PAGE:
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[wg-c] Re: IP/TM Concerns & New GTLDs
Let me dispose of the silly and diversionary arguments so that we can get to the real ones.
Myth 1: A large number of new TLDs must be taken off the table because it is not politically
Reality: ICANN does not need political approval or support from any external entity to add
new gTLDs to the root. It was explicitly given the authority to make that decision by the
White Paper. It is not a legislature. Its Board members are not subject to recall. It cannot
be sued for adding new TLDs. It will not lose money if it adds new TLDs.
If the preponderance of this Working Group agrees that it is good to add 500 new TLDs, and
the Names Council passes it, and ICANN's Board ratifies it, then 500 new TLDs will be added.
All this WG has to worry about is what is good policy.
Generally, when someone tries to pre-empt debate by saying that something is not feasible
it's because they would lose the argument on the merits. Let's debate substance, not make
guesses about political outcomes.
Myth 2: We can add a very small number now and perhaps lots more later, and that is a nice
middle ground that satisfies both advocates of new TLDs and the TM/IP interests.
Reality: It's just as likely that the TM/IP interests will see any additional TLDs beyond the
small number as a threat, and put up the same opposition later. It's also possible that the
people who are now advocating a small number now really belive in a small number permanently.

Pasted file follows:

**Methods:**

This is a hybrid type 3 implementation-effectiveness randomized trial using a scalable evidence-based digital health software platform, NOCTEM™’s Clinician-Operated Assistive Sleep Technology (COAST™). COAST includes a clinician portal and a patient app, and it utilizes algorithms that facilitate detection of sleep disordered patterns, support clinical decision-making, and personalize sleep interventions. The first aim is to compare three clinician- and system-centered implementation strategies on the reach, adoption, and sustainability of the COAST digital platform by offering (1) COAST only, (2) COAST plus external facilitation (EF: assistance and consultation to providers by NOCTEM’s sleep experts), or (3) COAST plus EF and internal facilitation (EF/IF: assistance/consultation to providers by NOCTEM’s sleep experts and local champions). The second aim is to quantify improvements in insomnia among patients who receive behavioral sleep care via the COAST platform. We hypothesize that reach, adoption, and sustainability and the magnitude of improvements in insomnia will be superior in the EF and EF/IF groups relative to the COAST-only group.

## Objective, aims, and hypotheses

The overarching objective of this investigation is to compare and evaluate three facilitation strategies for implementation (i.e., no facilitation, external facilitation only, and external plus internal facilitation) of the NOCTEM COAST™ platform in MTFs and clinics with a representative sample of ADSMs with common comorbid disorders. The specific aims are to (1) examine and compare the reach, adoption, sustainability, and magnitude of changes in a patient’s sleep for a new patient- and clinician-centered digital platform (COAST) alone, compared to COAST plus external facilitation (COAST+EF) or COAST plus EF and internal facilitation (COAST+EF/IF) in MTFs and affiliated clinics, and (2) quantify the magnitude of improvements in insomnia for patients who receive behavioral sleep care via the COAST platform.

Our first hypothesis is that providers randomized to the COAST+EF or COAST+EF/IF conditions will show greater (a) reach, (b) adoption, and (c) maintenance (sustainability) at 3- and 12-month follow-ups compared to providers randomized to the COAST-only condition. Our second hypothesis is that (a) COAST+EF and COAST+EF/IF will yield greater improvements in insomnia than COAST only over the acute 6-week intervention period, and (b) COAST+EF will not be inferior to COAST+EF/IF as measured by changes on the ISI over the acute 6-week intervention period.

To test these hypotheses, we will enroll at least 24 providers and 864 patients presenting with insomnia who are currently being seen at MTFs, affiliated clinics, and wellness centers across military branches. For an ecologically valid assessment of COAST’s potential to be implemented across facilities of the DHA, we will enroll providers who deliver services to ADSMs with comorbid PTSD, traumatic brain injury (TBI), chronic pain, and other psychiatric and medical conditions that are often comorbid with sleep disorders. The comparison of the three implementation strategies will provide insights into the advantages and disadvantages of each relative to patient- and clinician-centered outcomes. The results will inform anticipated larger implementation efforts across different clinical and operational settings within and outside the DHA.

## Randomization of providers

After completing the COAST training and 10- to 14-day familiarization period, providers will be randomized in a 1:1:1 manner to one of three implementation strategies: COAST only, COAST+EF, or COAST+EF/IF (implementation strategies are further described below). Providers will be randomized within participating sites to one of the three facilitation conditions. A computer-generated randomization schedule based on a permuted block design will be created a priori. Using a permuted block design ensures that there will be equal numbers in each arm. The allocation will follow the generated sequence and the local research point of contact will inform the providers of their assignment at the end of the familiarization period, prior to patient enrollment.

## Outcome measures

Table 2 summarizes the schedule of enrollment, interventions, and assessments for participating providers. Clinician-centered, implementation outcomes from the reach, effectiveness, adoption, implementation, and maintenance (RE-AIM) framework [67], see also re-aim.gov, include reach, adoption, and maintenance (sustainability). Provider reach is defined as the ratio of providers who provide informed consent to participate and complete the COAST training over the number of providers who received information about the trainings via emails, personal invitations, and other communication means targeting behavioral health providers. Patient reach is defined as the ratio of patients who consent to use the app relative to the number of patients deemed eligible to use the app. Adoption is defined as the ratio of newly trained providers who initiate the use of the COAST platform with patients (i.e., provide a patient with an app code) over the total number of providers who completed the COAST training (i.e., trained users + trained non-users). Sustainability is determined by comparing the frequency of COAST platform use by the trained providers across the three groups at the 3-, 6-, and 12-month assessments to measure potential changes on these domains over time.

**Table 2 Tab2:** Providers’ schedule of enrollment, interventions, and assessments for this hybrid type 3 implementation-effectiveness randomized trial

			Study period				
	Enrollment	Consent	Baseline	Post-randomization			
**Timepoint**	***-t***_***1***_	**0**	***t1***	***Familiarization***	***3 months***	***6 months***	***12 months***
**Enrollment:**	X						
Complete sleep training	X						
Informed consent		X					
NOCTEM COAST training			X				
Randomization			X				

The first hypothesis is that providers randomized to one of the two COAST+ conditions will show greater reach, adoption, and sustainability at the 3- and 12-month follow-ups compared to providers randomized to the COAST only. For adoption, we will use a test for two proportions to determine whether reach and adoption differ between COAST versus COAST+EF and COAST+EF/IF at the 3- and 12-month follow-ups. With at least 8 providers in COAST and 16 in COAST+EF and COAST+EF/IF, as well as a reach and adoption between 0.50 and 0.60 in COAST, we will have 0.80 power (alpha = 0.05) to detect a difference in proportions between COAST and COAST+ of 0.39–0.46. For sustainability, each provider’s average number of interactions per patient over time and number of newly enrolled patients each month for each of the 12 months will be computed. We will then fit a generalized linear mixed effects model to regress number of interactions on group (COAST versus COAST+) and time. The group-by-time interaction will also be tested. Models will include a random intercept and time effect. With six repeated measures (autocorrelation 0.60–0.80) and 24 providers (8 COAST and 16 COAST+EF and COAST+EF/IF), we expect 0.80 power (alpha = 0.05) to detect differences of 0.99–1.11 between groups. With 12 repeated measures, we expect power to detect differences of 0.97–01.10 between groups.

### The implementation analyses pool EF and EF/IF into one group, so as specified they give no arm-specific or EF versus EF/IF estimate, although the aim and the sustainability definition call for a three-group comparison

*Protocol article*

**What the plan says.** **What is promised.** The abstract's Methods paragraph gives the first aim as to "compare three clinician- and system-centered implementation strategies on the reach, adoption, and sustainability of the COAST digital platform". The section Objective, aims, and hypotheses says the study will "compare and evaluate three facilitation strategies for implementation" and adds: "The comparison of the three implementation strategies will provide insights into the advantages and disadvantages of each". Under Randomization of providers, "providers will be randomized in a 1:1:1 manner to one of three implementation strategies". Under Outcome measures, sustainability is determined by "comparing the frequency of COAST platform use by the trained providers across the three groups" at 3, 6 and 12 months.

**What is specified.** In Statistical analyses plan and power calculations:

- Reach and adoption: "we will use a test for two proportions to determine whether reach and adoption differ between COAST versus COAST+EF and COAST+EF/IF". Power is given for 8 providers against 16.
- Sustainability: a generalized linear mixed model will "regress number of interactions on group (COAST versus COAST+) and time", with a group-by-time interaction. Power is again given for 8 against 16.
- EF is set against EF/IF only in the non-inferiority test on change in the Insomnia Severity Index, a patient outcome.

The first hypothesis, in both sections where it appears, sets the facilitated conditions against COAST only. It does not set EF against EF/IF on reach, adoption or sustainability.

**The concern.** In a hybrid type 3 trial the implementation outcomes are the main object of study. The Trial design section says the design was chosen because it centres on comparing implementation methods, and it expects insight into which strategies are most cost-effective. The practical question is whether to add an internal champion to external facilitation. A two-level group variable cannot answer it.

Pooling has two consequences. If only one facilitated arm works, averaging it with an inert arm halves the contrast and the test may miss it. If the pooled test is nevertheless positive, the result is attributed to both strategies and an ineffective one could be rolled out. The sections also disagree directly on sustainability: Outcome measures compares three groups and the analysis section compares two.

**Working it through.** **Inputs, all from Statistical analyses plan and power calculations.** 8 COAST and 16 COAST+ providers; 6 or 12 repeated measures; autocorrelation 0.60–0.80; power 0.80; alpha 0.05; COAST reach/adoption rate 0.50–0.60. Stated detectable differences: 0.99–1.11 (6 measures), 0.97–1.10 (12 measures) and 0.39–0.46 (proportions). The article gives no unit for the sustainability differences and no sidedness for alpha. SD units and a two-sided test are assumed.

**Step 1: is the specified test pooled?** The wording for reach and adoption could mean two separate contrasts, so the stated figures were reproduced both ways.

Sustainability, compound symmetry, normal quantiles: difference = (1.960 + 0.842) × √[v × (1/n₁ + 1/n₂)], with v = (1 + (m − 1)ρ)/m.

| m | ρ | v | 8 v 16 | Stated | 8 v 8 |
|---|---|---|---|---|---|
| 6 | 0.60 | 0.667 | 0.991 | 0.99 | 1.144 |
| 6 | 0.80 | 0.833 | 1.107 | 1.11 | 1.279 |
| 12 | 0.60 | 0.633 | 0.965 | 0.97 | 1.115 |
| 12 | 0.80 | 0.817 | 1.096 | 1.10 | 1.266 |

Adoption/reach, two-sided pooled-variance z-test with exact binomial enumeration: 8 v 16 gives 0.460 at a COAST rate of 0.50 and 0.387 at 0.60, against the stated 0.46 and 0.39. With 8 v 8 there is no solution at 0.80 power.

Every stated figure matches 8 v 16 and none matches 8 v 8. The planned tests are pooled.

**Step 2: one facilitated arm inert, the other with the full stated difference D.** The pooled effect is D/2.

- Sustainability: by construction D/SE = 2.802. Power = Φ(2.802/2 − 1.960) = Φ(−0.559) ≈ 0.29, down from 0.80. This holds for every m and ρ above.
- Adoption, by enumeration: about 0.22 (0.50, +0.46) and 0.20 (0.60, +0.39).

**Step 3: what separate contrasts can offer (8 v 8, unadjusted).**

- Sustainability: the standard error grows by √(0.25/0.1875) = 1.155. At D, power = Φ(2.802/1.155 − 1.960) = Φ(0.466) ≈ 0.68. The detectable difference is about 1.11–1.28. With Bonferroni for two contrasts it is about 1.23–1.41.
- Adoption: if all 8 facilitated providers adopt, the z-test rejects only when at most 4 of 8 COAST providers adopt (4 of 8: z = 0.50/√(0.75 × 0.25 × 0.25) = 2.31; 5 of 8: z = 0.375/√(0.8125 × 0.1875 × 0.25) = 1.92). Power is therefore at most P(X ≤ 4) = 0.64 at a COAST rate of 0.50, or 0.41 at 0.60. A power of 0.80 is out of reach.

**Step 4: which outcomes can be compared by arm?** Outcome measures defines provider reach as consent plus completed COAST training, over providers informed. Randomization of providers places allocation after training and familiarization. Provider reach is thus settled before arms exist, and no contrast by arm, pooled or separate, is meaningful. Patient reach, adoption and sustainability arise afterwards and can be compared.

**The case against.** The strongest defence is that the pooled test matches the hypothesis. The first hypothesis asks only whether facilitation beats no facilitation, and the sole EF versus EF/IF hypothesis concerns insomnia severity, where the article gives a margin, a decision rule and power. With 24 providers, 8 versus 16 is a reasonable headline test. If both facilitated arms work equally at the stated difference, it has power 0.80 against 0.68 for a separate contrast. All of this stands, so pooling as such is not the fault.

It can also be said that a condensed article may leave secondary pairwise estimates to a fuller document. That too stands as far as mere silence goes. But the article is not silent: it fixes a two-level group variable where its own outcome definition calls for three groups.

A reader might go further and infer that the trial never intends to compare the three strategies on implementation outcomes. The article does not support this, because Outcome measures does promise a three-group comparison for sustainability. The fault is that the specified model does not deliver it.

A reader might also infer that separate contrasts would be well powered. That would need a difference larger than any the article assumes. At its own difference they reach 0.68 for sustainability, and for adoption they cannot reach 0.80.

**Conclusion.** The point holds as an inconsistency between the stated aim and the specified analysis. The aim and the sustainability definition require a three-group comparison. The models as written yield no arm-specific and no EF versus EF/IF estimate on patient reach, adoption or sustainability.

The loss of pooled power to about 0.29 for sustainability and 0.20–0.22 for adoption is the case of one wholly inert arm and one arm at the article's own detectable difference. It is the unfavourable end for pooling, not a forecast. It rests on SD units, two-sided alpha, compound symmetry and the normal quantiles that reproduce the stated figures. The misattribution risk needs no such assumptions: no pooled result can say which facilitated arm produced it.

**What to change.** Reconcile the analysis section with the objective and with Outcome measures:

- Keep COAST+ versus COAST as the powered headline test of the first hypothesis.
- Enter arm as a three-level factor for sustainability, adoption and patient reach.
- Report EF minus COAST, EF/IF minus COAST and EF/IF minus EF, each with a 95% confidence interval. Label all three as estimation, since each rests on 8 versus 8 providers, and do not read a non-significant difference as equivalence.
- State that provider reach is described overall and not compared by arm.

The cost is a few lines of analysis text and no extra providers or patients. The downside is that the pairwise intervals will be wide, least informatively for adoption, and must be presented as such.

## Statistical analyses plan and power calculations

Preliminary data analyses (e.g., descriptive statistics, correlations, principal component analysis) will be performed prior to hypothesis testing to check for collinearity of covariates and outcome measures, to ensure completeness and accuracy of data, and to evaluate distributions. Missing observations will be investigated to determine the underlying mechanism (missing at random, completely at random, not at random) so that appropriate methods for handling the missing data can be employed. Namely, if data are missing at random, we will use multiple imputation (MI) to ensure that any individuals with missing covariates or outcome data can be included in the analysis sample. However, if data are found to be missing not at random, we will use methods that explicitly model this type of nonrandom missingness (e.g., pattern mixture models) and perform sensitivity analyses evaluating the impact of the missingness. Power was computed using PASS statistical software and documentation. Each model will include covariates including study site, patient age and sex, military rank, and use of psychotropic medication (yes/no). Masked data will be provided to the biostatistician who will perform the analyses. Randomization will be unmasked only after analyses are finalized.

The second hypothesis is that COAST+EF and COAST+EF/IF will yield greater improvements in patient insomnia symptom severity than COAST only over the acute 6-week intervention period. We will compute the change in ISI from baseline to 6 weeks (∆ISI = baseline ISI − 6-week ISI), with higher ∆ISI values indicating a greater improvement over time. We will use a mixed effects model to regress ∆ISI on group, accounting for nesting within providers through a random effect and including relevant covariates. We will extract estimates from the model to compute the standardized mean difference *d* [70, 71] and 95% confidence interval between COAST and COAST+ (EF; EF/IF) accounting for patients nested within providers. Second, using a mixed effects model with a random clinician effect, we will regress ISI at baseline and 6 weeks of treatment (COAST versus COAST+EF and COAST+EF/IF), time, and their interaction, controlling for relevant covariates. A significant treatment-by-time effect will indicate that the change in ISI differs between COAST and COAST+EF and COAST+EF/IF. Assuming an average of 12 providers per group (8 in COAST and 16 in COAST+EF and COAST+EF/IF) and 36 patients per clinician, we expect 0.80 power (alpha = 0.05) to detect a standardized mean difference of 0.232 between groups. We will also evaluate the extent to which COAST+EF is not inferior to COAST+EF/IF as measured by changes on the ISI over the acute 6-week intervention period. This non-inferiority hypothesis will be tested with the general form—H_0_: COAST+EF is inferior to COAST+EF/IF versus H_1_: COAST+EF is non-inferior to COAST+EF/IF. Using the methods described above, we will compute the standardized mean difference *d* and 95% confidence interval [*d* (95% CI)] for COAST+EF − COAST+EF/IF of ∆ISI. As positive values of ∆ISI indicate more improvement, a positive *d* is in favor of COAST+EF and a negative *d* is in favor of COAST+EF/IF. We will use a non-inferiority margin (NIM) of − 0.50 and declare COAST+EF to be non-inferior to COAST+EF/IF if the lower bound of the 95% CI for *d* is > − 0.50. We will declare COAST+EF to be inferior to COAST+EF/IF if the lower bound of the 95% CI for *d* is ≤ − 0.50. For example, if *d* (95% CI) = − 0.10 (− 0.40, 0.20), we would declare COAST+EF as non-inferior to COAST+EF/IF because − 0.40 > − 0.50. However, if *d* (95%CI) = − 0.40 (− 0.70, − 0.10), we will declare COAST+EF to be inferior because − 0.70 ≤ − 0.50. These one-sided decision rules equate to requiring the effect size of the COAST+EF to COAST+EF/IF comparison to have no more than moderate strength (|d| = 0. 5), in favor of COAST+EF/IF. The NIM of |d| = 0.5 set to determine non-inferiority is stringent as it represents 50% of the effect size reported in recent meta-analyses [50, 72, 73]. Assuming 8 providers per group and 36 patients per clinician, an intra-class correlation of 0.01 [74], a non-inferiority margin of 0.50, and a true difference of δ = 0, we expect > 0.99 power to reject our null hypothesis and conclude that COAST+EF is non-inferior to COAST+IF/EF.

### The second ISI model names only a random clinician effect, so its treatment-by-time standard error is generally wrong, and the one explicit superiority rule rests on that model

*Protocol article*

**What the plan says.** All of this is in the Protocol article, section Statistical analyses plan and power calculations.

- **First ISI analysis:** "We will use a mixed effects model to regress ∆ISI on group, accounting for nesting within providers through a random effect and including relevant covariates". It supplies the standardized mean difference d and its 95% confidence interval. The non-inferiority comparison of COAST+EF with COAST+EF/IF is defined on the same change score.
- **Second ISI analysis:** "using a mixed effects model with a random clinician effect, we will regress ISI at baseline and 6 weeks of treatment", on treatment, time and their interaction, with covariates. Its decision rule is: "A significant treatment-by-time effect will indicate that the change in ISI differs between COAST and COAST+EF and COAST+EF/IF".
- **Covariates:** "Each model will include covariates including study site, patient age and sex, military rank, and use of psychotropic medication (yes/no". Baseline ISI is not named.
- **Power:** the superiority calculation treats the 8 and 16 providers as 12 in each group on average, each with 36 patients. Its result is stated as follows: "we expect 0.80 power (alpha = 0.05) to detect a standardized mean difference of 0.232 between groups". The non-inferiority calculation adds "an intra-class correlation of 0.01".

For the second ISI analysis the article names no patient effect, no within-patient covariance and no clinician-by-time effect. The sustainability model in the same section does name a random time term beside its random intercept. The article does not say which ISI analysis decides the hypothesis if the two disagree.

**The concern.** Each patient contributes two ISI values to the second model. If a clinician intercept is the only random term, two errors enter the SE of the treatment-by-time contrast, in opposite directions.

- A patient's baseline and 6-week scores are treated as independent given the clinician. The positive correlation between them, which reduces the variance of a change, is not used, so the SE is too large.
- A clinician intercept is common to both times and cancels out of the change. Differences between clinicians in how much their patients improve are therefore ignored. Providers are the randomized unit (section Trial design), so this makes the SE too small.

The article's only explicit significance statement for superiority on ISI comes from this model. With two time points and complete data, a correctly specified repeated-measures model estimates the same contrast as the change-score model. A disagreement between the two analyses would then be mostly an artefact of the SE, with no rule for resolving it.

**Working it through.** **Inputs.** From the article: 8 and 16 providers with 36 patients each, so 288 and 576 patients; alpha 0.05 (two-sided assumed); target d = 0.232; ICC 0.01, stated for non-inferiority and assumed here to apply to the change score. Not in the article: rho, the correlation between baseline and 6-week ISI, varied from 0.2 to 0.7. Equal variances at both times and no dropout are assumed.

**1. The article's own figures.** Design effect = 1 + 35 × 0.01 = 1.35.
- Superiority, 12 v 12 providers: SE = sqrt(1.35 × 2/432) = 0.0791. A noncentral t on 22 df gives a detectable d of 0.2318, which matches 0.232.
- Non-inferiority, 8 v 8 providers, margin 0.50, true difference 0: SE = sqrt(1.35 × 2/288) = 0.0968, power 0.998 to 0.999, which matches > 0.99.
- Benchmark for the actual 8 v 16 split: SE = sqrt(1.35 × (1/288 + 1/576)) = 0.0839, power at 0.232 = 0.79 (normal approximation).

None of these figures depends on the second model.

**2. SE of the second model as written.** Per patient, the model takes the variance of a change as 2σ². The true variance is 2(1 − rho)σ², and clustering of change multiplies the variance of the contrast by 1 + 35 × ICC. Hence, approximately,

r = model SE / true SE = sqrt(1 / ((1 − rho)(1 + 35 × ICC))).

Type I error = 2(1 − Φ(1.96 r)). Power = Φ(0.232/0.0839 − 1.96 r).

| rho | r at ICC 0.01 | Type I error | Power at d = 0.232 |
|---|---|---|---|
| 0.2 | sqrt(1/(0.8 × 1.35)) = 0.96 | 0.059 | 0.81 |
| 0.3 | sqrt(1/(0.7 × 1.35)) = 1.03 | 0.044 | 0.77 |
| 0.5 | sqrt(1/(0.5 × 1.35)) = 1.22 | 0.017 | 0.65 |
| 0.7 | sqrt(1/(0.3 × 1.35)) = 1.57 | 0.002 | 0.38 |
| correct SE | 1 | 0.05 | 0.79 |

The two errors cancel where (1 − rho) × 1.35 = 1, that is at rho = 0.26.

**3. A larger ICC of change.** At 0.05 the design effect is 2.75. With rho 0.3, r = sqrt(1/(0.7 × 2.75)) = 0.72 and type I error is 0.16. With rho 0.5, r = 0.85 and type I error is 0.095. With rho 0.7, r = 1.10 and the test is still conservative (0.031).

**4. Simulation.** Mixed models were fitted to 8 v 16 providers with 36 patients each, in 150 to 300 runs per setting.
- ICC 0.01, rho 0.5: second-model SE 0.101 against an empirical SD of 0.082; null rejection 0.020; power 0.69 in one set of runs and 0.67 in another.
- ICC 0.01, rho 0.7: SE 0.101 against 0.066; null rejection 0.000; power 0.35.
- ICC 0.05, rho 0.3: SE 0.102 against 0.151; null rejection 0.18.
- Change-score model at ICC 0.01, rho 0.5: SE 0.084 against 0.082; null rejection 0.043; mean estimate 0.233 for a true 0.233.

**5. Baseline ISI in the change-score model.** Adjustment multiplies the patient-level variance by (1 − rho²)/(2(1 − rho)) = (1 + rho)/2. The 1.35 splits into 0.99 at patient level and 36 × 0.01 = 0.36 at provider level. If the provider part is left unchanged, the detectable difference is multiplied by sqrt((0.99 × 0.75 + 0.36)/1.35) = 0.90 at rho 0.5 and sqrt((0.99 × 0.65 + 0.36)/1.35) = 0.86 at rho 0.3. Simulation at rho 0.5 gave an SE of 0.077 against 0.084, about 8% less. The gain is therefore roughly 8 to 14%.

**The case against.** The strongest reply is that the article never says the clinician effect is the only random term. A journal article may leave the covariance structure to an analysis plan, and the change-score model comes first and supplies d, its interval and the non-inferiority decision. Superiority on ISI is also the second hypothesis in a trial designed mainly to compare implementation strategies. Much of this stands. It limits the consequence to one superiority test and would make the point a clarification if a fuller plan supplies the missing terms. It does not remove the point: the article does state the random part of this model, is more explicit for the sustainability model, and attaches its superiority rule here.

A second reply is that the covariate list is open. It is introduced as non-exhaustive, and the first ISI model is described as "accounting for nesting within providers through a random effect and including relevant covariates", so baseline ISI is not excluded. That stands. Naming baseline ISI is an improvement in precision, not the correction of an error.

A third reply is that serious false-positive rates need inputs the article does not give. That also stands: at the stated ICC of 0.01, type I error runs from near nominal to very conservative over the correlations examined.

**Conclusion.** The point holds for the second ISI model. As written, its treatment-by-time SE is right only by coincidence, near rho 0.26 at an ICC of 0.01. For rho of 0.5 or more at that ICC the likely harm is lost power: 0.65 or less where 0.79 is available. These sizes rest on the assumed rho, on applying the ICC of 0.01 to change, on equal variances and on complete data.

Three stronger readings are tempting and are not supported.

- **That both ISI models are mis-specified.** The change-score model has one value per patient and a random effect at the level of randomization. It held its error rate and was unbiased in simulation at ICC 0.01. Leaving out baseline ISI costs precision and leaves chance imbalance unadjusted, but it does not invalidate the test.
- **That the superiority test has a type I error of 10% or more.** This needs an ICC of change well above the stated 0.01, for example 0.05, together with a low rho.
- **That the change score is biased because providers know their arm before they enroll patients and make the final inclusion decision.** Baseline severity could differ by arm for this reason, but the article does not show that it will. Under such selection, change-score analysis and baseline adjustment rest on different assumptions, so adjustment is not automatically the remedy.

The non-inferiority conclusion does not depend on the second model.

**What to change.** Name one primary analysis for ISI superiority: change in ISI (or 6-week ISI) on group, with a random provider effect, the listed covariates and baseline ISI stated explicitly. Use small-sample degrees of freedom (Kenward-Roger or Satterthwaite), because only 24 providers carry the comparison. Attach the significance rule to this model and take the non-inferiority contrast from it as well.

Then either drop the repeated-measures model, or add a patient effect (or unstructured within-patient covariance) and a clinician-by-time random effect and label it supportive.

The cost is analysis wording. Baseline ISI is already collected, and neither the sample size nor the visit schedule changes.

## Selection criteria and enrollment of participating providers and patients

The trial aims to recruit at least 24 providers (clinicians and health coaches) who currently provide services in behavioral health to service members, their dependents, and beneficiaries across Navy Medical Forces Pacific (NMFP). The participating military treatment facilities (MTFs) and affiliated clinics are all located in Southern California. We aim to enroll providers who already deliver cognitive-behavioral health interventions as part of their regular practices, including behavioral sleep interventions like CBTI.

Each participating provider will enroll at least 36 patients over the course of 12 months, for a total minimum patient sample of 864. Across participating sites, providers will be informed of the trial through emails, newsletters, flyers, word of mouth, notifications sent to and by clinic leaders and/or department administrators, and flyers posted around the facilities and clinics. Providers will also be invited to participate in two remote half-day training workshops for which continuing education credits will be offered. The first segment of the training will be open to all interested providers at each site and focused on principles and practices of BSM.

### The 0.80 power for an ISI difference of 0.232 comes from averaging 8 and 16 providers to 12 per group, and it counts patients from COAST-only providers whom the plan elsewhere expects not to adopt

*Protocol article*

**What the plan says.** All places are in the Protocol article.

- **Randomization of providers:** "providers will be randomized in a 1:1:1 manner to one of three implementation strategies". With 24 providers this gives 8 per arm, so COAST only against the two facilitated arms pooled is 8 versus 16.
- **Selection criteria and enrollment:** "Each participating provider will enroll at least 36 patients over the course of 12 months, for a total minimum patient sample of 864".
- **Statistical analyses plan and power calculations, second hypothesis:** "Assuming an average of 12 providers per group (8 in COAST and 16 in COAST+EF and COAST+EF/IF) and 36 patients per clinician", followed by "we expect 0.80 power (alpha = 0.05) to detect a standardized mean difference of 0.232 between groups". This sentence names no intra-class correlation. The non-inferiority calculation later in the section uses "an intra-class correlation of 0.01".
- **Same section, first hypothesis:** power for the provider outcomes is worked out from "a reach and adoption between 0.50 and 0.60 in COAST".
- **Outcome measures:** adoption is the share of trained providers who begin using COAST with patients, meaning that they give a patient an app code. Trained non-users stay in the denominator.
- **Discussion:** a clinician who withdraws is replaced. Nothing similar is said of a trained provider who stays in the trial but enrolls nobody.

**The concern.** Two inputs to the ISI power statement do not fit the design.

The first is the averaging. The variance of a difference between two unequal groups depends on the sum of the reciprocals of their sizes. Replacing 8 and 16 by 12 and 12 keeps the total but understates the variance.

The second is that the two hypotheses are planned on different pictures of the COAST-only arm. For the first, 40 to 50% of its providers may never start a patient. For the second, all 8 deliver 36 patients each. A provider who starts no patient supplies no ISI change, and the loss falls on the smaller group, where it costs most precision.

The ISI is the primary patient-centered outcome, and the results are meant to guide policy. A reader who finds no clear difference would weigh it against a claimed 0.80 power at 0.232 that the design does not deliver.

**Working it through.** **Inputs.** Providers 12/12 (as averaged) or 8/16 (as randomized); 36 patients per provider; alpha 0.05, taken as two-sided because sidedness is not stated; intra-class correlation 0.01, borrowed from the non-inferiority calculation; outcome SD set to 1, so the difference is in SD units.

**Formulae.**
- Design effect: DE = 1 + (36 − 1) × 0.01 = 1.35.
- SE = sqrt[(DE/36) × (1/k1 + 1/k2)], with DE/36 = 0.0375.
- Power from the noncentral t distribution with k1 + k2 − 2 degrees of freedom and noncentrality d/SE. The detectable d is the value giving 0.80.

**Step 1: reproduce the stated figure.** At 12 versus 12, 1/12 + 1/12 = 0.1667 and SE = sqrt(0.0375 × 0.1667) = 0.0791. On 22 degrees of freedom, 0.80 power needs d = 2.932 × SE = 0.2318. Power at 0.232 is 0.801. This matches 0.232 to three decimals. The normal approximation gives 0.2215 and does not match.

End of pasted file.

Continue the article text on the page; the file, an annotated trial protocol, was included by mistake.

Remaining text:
Look at how long it has taken to get this far. Is it feasible to advocate starting all over
again in a year?
Myth 3: The lobbying of the TM for restrictions on the name space really does represent true
and legitimate concerns about intellectual property protection.
Reality: One must carefully distinguish between the public interest in protecting investments
in IP, and the short-term interests of existing IP holders as construed by their IP lawyers.
The public interest is to protect names from being *used in commerce* in ways that deceive or
confuse customers. The IP lawyers, on the other hand, are arguing that mere registration of a
name, regardless of how it is used, regardless of whether it confuses or deceives, and
regardless of whether it is even visible on the Internet, must be protected. That position
bears no relationship to the policy rationale for IP protection. It is simply a way for TM
holders to shift policing and enforcement costs onto someone else.
The TM/IP position probably isn't even in the long term interest of IP holders. You may
recall that the IP interests tried to ban the VCR on the grounds that VCRs would undermine
copyright protection in movies. Guess what? Fifteen years later the motion picture producers
make more money on VCR-related sales than they do from theatrical releases. One could go on
with historical examples of this sort, from copying machines to the first attempts to put
movies on TV, to the current dispute over MP3.
Fact is, legitimate IP rights are not under any serious threat, and the emergence of free and
open markets in new media technologies has without exception ended up expanding the market
and developing new ways for IP creators to make money.
m i l t o n m u e l l e r // m u e l l e r @ s y r . e d u
syracuse university http://istweb.syr.edu/~mueller/